The longest test was the MRI.  I’d been dreading this, having heard many horror stories about claustrophobia from others.  Beforehand, I kept thinking about that episode of “House” where a prisoner goes in to the MRI machine and is sucked to the roof as his tattoos contain metal.  I kept checking to see if I had any secret metal in me that I’d forgotten about!  I was shaking like a leaf despite the dose of diazepam given, but luckily the doctors were used to panicking patients, and so were wonderfully calm and reassuring.  Weirdly they had a lot of trouble inserting a cannula in to my arm (for contrast dye) and had to try in four different places- including the very painful back of my wrist- before any success!  When they showed me the machine, I was reassured that the tunnel looked quite large, however I didn’t take in to account that the platform you lie on is then elevated until you are mere centimetres from the top of the tunnel!  Scary!  Even scarier, a weight is placed on your chest, your hands are held down by your sides…  and then the platform starts moving you further in to the tunnel, head first!  I did panic at this point and asked to be taken out again!  Fortunately, they then gave me a super pair of magic glasses (designed for children!) that had mirrors in them so reflect the length of the tunnel instead of allowing you to see only the top of it.  They were amazing, and I instantly felt relaxed and was able to do all the whole procedure.  I was in there for over an hour; holding my breath repeatedly, and lying very still whilst scans were taken of my heart.  The machine was incredibly loud and continually made beeping sounds, but I was given earphones so it was tolerable.  My wonderful husband, knowing I was nervous, had been allowed to come in with me.  He spent the whole session holding my leg ready to yank me out if I panicked, which was very reassuring.  But actually I was completely fine once I was in the tunnel.  So my recommendations for MRIs are diazepam, magic glasses and a husband holding your leg!  Afterwards the doctor showed us the 3d images that had been taken- they were incredible, so detailed!

photo 4

Once again all of the staff were amazingly friendly, and I loved how they remembered me.  I got the chance to meet a lovely facebook friend Vanessa, who used to have PH until she had her lung transplant at Harefield a couple of years ago.  She was the first person to have a pioneering treatment prior to her transplant (novalung), something that has since been discussed with me.  It was really scary to hear how ill she was in hospital, but it was also very reassuring, as she is so well now and gave such high praise to the hospital.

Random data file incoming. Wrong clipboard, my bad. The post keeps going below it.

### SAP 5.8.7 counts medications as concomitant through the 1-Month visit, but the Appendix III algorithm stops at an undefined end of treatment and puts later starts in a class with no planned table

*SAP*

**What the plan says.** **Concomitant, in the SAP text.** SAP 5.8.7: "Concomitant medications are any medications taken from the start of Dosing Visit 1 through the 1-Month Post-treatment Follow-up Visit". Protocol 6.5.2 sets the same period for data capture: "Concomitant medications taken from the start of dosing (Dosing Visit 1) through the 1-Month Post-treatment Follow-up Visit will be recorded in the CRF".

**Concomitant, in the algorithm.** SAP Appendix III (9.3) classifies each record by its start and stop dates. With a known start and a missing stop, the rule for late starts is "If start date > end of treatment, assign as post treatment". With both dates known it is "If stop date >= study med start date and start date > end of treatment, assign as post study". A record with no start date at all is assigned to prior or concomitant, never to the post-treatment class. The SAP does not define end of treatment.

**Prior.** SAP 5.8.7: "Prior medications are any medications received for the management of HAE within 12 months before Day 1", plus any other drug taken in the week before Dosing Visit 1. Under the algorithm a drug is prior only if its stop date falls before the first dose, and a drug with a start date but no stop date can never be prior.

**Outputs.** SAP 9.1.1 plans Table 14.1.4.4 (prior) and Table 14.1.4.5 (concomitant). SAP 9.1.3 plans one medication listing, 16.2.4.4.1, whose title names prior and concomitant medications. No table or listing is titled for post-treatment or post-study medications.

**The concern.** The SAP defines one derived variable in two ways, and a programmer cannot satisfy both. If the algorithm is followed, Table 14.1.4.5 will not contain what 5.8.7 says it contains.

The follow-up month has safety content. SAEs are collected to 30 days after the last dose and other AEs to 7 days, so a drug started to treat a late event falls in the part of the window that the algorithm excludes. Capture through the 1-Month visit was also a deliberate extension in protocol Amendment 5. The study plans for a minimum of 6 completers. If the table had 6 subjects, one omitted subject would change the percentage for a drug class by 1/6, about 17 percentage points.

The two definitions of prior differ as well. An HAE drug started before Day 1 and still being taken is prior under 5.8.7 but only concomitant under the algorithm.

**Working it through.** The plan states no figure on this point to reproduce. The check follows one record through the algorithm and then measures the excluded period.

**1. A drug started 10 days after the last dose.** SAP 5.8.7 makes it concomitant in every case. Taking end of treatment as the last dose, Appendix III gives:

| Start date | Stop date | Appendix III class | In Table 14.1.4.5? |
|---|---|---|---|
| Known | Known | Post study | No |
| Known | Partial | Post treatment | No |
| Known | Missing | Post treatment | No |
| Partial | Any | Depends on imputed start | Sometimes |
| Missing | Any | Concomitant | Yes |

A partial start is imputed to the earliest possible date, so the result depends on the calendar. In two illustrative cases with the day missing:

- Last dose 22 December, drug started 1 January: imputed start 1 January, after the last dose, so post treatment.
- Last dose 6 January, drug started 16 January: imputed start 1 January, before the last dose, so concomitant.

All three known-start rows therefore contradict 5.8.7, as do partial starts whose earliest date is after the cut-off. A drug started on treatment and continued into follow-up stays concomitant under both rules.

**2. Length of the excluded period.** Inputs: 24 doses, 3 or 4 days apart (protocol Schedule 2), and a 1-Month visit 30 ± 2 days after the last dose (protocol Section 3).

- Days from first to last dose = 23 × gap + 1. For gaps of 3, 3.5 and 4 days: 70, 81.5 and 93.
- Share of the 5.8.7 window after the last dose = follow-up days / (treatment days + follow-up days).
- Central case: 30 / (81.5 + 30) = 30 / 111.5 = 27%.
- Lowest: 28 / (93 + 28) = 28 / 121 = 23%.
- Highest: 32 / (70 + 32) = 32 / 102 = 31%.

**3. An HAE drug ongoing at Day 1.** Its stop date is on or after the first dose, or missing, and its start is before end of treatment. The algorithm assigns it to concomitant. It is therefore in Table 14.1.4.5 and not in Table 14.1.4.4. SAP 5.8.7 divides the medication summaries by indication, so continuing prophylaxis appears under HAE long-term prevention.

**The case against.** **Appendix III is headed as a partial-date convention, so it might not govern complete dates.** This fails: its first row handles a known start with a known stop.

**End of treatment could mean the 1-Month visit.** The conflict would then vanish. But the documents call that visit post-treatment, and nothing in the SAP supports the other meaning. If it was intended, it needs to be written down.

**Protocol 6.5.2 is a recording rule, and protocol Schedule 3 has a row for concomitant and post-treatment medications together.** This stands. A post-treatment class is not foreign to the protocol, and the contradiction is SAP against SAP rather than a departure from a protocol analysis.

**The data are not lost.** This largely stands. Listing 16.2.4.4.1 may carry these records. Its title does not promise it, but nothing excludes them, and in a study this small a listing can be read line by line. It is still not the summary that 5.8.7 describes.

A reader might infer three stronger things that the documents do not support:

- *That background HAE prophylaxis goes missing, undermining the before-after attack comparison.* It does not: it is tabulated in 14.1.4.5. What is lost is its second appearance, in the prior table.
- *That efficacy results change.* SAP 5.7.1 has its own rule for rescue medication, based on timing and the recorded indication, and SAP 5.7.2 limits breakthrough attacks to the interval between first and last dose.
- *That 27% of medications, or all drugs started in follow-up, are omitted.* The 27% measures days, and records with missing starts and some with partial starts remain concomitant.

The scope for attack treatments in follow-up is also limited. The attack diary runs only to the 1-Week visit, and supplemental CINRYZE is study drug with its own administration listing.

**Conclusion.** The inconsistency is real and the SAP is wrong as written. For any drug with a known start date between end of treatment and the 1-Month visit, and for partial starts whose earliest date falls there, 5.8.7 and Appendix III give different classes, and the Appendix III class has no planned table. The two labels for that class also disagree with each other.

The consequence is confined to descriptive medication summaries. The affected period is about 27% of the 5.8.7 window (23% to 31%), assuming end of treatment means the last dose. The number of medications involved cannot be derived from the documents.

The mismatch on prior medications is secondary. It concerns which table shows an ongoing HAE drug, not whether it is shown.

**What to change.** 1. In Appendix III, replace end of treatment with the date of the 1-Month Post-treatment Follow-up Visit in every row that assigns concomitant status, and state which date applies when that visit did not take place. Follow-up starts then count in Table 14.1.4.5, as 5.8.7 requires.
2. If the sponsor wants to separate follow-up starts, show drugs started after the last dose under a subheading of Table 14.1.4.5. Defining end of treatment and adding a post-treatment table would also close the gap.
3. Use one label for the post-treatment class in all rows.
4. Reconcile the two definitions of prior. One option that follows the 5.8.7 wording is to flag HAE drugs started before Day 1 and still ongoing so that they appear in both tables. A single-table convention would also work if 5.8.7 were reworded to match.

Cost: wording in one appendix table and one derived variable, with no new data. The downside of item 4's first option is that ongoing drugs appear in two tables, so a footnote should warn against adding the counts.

I had a few meetings with different nurses and doctors.  One with the support nurse was quite surreal, as we ended up discussing issues around end-of-life; donating bodies to research and morphine at home!  Although it felt scary and odd to be discussing this, it was probably best to start those conversations now when I’m feeling quite well.  I also got to meet the other transplant doctor, Dr Reed, who will be the one in charge of me, as she specialises in the PH patients.  To be honest, I left her office feeling quite shell-shocked and terrified.  Apparently PH patients are the most high-risk of the transplantees as our enlarged hearts can easily damage our new lungs.  We briefly discussed how I would probably therefore be very ill and need to spend a long time in ICU after the operation, whilst this was being managed.  I was also shocked that I’d probably be kept in hospital for 3 or 4 months afterwards, I was hoping it would be less than half of that.  I left the hospital with new worries about the operation and outcome, and many more questions!

So now all of the tests have been ticked off, all of the assessments have been completed, all of the interviews have been conducted.  The final part of the process is the MDT meeting today.  All of the surgeons, doctors and nurses involved in my case will review the results, and see if they believe I match the criteria at Harefield for a lung transplant.  The nurse will then ring and let me know at the start of next week.  So now there is nothing more I can do except wait… and hope.  I can feel the tension inside me, and have surprised myself by needing a few relief-inducing crying sessions this week!  I have every finger and toe crossed that they say yes.  The alternative is too scary to think about.